Chronicle of a Death Foretold
Next Stop Baghdad?
Iraq: The Logic of Disengagement
How to Win in Iraq
Why Air Strikes Might Not be Enough
The Price of the Surge
When to Leave Iraq
Today, Tomorrow, or Yesterday?
How to Leave a Stable Iraq
Building on Progress
Iraq, From Surge to Sovereignty
Winding Down the War in Iraq
It's Hard to Say Goodbye to Iraq
Why the United States Should Withdraw this December
The Problem With Obama's Decision to Leave Iraq
How to Salvage the Relationship Between Washington and Baghdad
The Iraq We Left Behind
Welcome to the World’s Next Failed State
Is Iraq on Track?
Democracy and Disorder in Baghdad
When the Shiites Rise
Why Separatism Could Rip the Country Apart—Again
Collateral Damage in Iraq
The Rise of ISIS and the Fall of al Qaeda
Kurds to the Rescue
How to Get the Kurdish Regional Goverment to Take on ISIS
The Fallacy of Iranian Leverage
Why the Turmoil in Iraq Will Weaken the Islamic Republic
Who Lost Iraq?
And How to Get It Back
Maliki Isn't the Problem
The Roots of Sectarianism in Iraq
Syria and the Violence in Iraq
Uprooting the Islamic State of Iraq and al Sham (ISIS) from the swath of territory it now holds between Aleppo and Baghdad will take a lot more than airstrikes or a change of government in Iraq. Although the 2003 war in Iraq might have led to the formation of the jihadi group, the chaos in Syria provided it the space to metastasize. To prevent ISIS -- and other such organizations -- from building a permanent safe haven in Iraq and Syria, then, Washington must help settle Syria by supporting Sunni tribes and other moderate opposition groups there.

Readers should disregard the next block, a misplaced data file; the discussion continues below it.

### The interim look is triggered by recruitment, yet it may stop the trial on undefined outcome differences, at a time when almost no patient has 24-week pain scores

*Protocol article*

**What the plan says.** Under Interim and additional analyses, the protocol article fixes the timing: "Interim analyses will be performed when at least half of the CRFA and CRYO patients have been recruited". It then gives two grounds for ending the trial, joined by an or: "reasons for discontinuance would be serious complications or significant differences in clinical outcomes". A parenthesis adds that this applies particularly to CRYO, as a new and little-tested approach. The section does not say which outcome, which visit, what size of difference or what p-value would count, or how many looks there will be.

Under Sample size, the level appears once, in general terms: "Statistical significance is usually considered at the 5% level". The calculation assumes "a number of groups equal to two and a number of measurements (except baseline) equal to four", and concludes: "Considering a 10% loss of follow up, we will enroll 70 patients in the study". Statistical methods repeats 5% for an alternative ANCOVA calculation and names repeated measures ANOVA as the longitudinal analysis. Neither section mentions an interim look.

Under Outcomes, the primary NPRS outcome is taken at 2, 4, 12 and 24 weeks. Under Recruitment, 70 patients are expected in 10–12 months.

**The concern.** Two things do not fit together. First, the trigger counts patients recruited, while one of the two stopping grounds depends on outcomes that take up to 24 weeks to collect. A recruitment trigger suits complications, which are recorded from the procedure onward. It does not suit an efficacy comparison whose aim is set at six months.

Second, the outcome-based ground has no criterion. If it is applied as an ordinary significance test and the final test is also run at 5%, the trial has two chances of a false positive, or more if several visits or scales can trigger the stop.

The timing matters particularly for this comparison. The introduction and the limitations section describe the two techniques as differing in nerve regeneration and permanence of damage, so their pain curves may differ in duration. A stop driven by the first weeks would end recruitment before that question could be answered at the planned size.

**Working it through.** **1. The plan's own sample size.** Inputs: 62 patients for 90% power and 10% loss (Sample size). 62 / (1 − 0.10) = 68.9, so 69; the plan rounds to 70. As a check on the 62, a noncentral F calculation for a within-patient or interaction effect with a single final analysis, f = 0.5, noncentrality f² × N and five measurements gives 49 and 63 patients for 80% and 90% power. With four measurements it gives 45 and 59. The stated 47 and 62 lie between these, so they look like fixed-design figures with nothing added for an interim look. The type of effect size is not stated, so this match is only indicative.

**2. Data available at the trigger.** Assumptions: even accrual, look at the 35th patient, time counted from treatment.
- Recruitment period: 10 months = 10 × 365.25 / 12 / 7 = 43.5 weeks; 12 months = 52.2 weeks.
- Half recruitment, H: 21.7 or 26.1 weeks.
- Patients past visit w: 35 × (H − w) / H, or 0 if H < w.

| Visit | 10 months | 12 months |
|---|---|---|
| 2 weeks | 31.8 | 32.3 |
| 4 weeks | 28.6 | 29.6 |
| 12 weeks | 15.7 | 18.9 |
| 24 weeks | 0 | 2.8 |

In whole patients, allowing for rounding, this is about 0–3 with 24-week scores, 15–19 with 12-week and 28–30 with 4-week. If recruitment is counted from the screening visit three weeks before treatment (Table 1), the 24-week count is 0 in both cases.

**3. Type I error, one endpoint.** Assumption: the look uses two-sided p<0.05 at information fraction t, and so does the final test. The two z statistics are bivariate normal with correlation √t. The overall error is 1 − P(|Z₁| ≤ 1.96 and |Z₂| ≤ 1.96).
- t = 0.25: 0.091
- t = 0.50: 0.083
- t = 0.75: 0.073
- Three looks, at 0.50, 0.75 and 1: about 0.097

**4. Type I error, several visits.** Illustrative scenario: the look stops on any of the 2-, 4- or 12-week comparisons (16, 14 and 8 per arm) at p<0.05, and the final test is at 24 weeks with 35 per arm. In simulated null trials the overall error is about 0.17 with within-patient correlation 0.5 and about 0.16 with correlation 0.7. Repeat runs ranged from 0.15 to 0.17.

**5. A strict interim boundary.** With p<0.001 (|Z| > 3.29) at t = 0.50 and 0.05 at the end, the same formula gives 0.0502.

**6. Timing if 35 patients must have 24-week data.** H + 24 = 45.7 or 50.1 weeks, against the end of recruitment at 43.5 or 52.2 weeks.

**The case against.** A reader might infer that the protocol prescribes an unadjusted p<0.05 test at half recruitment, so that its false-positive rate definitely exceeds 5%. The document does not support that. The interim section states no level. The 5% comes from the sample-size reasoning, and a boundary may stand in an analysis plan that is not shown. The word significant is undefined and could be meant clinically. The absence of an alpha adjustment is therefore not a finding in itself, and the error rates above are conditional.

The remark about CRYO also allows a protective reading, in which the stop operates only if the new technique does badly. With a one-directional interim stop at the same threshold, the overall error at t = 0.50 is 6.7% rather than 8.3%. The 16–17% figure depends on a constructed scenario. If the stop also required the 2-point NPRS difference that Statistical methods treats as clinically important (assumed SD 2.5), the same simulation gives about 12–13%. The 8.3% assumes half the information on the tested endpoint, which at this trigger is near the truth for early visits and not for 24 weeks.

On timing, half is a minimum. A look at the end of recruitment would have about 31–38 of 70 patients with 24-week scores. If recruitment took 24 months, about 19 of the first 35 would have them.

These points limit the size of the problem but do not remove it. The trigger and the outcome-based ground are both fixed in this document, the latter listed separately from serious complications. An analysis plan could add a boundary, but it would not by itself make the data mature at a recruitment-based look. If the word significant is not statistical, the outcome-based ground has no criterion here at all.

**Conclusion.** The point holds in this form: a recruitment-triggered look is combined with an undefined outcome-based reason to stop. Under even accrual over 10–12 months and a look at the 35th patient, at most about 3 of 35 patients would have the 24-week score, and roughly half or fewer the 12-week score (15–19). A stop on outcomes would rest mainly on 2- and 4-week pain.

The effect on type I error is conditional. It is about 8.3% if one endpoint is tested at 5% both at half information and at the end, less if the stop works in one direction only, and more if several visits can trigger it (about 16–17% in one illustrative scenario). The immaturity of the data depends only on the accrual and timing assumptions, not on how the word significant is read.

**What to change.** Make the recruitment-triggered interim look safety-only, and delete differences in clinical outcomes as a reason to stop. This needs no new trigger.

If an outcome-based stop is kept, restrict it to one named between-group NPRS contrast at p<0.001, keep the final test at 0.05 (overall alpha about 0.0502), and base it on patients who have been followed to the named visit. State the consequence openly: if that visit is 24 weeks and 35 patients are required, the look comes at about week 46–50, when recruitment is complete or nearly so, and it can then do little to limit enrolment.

Over the last week, the Obama administration has focused its attention on pushing Iraqi Prime Minister Nouri al-Maliki (or whoever might replace him) to be more inclusive of the country’s Sunni Arabs, who make up around 20 percent of the population. Washington is right to do so. ISIS and the other groups fighting alongside it rely on this disenchanted community for support. Without Sunni backing, ISIS would crumble and Iraq could stabilize. To help that process along, the United States could launch airstrikes against ISIS camps in the country.
Sunni Arabs are an even larger part of the equation in Syria, where they represent between 65 and 70 percent of the population and make up the backbone of the opposition to the Alawite Assad regime. Western mediators have urged Assad to negotiate with Alawites, Shia, and Sunnis. But he has refused, preferring instead to have himself “re-elected” to a third term as president and to make vague promises of dialogue with the opposition groups that succumb to the regime’s siege-and-starve tactics.
Assad might seem like he is in control, but his troops rarely tangle with ISIS, preferring instead to take on the more moderate factions. In fact, his regime has only been able to go on the offensive in western Syria with help from Hezbollah, Iraqi Shia militias, and Iran’s Quds force. When their support disappears, so, too, will Assad’s luck. For
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